Pesky telemarketing calls that plagued consumers in the 1990s were severely reined in through a combination of technology, such as caller ID, and legislation, such as the Telephone Consumer Protection Act of 1991 (“TCPA”). The TCPA regulates unsolicited marketing activities directed at residential telephones, including land lines and mobile phones by voice call or text. Among other things, the TCPA, as amended over the years:
Importantly, there are several phone and text activities that are exempt from TCPA regulation. Unsolicited marketing contact by phone from charities, political groups, debt collectors, surveys, and companies the recipient has either recently done business with or has given written permission may be exempted from certain TCPA regulations. In addition, if the nature of the unsolicited contact is not to market goods and services to consumers, it would not run … Keep reading
Earlier this June, China passed the Data Security Law (“DSL”), which will go into effect on September 1, 2021. Unlike many international data security laws, the DSL is not restricted to personal information and instead regulates data broadly to include any record of information in electronic or other forms. However, consistent with many international privacy and data security laws passed post-GDPR, the DSL will have extraterritorial reach.
Specifically, the DSL applies not only to processing personal data within China but also to any personal data processing activities that occur outside of China that threaten Chinese national security, public interest, or the lawful interests of its citizens or organizations. If this describes something your organization engages in, here are the top operational requirements covered by the DSL:
Following the lead of California and then Virginia, Colorado recently became the third U.S. state to pass a comprehensive law providing its residents with personal data privacy rights. While there is significant overlap between how each of these state laws defines who it applies to and what consumer rights are granted, there are several key differences, including the scope of consumers’ opt-out rights:
These states make up a combined 16% of the U.S. population, making it increasingly difficult for even strictly U.S.-focused organizations to fall out of scope of comprehensive data security and privacy laws requiring, for example, the use of data protection assessments.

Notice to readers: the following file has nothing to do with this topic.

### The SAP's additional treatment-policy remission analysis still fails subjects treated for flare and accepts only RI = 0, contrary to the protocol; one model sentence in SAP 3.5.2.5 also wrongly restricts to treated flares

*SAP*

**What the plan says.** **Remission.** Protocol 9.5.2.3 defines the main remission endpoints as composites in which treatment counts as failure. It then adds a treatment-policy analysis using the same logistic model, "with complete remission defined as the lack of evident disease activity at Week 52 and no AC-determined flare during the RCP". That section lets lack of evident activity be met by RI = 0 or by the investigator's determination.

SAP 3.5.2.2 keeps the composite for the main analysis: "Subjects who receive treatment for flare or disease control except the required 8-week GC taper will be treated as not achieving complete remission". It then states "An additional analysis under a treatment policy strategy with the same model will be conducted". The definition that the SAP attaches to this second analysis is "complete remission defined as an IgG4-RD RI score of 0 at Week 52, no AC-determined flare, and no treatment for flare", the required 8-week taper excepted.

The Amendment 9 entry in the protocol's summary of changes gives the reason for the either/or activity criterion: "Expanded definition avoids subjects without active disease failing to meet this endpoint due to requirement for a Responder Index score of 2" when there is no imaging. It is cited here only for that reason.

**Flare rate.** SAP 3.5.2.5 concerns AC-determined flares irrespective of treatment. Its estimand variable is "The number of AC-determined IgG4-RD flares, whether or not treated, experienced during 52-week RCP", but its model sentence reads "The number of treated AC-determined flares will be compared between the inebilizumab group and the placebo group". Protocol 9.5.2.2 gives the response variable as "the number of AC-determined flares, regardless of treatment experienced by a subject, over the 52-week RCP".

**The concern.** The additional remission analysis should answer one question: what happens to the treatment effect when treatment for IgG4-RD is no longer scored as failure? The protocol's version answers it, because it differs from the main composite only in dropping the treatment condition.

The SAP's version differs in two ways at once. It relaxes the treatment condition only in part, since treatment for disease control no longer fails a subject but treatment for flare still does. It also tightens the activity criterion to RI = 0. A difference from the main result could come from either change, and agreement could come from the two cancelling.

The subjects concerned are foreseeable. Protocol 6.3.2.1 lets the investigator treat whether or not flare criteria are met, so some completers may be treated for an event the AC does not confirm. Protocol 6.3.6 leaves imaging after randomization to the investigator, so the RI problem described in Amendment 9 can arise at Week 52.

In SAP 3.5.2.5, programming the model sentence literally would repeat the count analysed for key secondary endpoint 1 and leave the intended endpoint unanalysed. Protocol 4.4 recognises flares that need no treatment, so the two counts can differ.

The U.S. regulatory landscape continues to evolve on a nearly weekly basis. Indeed, similar comprehensive bills have already been introduced in Massachusetts, New York, and Illinois. As more states pass legislation related to collecting personal information, it remains imperative for businesses to stay updated on how each state regulates this activity.… Keep reading
A year ago, the Court of Justice of the European Union invalidated the U.S. Privacy Shield framework as an adequate safeguard under the General Data Protection Regulation (GDPR), which had previously been a popular safeguard mechanism to cover the export of personal data from the EU to the U.S. While the same decision also held that another GDPR-sanctioned cross-border transfer safeguard mechanism – Standard Contractual Clauses (SCCs) – remained valid, the Court took the opportunity to note in its decision that the then-current SCCs may not go far enough to safeguard the rights of European data subjects.
SCCs are pre-approved contractual terms between an EU controller or processor to a non-EU processor or sub-processor. By adopting them into a contractual arrangement where an EU party is transferring personal information to another country, the international transfer is said to have adopted “adequate safeguards” under Article 46 and should avoid running afoul of the GDPR’s restriction on such transfers. The SCCs the Court opined on pre-dated the GDPR, and there has been a push to update them since the GDPR went into effect on May 25, 2018. On June 4, 2021, the European Commission announced it had finally approved new versions … Keep reading
Does the Computer Fraud and Abuse Act (CFAA) and its harsh penalties apply to employees who exceed their authorized access to computer systems for personal reasons? The Supreme Court has now said no.
The Supreme Court issued a 6-3 decision this week limiting the application of the CFAA against company “insiders” who exceed the scope of their authorization to access company data. The CFAA, generally speaking, provides both civil relief and criminal penalties against individuals who “access a computer with authorization and to use such access to obtain or alter information in the computer that the accesser is not entitled so to obtain or alter.” Prior to this decision, there was a circuit split where some courts interpreted “unauthorized access” as including access to data that exceeded a limited scope of authorization provided to an individual, and other courts interpreted “unauthorized access” more narrowly to mean that the CFAA only applied to individuals who had no scope of authorized access.
In Van Buren vs. U.S., police sergeant Nathan Van Buren accessed a law enforcement database through his police-issued laptop to provide license plate information to a third-party for non-law enforcement purposes for money. The transaction was part of a … Keep reading
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